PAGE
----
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Fig. 19.7
NSTI computed tomography appearance (Laura Avery’s collection)


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Fig. 19.8
Confirmed NSTI


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Fig. 19.9
Cellulitis – no NSTI


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Fig. 19.10
Abscess – no NSTI


Magnetic Resonance Imaging (MRI)


Without question, MRI is more sensitive than plain films, US, or CT in the detection of acute inflammation. In general, NSTI manifests as high signal intensity on T2-weighted images and as low signal intensity on T1-weighted images [72, 73]. Absence of Gd-DTPA contrast enhancement is strongly suggestive of tissue necrosis [74]. There are two main drawbacks of MRI. Firstly, this modality may be too sensitive. Falsely positive MRI scans may result in unnecessary surgical explorations for cellulitis. Secondly, MRI may not be immediately available in all institutions. Reliance on this modality for diagnosis may cause therapeutic delay. Routine application cannot be recommended.


Laboratory


No single laboratory value has sufficient accuracy to assist in the diagnosis of NSTI. Bacteremia is present in < 30 % [15, 20, 27] and leukocytosis is nonspecific. In cases with equivocal physical exam and radiologic findings, a constellation of laboratory values may help distinguish the diagnosis of NSTI from cellulitis. Wong et al. have described a Laboratory Risk Indicator for Necrotizing Fasciitis (LRINEC) score to stratify patients into low, moderate, or high risk categories using commonly ordered laboratory tests: C-reactive protein, WBC, hemoglobin, sodium, creatinine, and glucose [75]. According to the authors, at a cutoff LRINEC score of ≥6, their model has a PPV of 92 % and NPV of 96 %. While these results are impressive, one must apply the LRINEC with caution as the LRINEC score may be less accurate in patients with multiple medical comorbidities and/or a blunted inflammatory response, both of which are present in the geriatric population. Since the initial description of the LRINEC score, others have reported lower accuracy [7678].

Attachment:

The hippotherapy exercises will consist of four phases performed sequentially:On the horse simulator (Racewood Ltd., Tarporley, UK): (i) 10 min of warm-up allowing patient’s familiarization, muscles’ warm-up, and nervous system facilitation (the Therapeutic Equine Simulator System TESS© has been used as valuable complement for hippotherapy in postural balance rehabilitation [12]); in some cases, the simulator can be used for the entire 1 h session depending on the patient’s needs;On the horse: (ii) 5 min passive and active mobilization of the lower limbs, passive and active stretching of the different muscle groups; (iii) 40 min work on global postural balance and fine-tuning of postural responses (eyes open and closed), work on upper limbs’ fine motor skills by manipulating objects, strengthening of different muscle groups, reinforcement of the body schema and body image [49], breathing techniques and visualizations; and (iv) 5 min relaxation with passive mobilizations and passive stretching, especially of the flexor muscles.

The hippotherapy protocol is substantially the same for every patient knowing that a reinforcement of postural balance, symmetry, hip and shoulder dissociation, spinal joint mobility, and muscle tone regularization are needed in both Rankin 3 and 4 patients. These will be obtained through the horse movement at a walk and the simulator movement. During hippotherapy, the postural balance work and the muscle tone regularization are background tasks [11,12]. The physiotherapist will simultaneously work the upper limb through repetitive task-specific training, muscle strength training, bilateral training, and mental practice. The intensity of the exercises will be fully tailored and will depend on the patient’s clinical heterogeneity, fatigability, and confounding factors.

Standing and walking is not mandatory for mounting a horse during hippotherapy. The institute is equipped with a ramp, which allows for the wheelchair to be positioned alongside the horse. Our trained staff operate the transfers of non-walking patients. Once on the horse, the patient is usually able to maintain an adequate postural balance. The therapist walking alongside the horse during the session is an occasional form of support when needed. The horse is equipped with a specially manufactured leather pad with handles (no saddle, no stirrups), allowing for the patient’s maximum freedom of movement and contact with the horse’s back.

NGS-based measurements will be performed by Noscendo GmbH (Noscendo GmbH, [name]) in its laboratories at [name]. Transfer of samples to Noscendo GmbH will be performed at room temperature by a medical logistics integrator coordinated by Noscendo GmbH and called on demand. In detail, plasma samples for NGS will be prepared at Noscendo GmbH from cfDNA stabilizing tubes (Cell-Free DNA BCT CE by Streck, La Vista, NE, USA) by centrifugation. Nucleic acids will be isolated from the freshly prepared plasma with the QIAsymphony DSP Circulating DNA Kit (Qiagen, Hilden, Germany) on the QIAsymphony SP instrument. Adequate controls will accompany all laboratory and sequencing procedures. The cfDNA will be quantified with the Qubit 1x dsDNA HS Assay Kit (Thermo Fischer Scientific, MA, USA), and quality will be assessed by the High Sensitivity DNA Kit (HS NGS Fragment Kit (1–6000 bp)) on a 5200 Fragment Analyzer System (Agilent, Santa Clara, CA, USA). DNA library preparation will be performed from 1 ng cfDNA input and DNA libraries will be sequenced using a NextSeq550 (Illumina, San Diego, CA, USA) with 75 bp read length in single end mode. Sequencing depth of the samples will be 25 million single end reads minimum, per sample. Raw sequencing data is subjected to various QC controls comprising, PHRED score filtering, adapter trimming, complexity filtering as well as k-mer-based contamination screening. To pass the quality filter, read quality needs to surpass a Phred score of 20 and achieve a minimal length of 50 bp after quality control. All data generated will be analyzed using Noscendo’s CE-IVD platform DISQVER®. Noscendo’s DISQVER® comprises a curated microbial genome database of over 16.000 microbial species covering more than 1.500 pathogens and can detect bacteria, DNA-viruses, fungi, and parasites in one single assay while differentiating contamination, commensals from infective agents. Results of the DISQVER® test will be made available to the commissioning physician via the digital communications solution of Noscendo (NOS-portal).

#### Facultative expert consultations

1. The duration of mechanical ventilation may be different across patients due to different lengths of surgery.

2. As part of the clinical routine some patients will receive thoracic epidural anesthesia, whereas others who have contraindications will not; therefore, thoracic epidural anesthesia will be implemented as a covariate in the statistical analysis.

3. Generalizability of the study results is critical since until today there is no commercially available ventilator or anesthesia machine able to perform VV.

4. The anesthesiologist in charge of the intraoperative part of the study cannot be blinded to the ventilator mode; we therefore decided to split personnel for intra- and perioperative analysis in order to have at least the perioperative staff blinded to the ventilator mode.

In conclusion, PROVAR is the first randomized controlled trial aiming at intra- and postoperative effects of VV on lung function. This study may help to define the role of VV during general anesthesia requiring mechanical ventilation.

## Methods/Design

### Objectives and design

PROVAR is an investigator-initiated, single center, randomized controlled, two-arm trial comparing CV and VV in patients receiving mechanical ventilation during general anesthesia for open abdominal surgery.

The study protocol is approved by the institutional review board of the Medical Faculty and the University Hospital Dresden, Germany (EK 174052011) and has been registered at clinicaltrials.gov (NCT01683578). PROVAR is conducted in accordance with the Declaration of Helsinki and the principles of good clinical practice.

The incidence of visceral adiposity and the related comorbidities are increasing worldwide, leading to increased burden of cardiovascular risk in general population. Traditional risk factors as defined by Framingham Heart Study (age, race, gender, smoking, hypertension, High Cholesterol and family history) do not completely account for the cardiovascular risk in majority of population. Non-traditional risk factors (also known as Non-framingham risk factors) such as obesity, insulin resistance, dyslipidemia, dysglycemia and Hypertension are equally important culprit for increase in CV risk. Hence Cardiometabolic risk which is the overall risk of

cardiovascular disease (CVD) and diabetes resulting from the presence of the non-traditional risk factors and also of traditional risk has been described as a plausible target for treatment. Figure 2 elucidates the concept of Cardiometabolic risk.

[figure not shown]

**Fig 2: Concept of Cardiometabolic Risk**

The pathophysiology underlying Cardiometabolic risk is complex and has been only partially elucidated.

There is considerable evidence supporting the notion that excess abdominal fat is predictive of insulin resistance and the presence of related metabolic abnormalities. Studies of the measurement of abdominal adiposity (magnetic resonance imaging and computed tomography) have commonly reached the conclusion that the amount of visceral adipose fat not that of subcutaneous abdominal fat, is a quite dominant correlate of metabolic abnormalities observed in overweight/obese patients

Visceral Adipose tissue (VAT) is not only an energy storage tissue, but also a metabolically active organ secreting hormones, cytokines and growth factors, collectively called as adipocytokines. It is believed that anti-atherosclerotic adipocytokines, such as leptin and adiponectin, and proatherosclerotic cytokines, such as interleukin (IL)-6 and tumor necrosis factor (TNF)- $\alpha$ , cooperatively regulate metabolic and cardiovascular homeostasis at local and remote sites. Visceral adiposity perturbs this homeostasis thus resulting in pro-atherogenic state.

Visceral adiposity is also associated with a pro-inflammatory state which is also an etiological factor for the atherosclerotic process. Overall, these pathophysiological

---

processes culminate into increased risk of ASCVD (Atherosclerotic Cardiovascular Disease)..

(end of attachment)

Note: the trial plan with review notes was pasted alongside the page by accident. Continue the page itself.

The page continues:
A second group, Wall et al., have proposed a simple laboratory model based on two values: WBC >15.4 and serum sodium Na <135 [18]. These authors report that their model can distinguish NSTI from non-NSTI with a NPV of 99 %. Again, one must proceed with caution in the evaluation of the elderly patient as this model has not been validated in this population.


Surgical Exploration


It cannot be overemphasized that wide surgical debridement is the only effective therapy for NSTI and that time is of the utmost essence. Delay in surgical therapy has been repeatedly demonstrated to be associated with increased mortality and increased number of required debridements [32]. Even with severe hemodynamic and metabolic derangement, surgical exploration and debridement must proceed; physiologic resuscitation and correction is futile in the continued presence of infected, necrotic tissue. Because of the difficulty in establishing the diagnosis noninvasively, several authors have described bedside tests, including aspiration with Gram stain [79], frozen section biopsy [80], and “the finger test.” The “finger test” is performed by making a small incision (2 cm) through the skin down to the fascia and bluntly probing the wound with a finger. A positive test (indicating NSTI) results if one can dissect the subcutaneous tissue off the fascia with minimal resistance [24]. Because of the possibility of sample bias and the potential delay in diagnosis and therapy, these lesser diagnostic operations are not recommended; in most instances the morbidity associated with delayed treatment of NSTI outweighs the morbidity of an exploratory incision in superficial skin and soft tissue infection.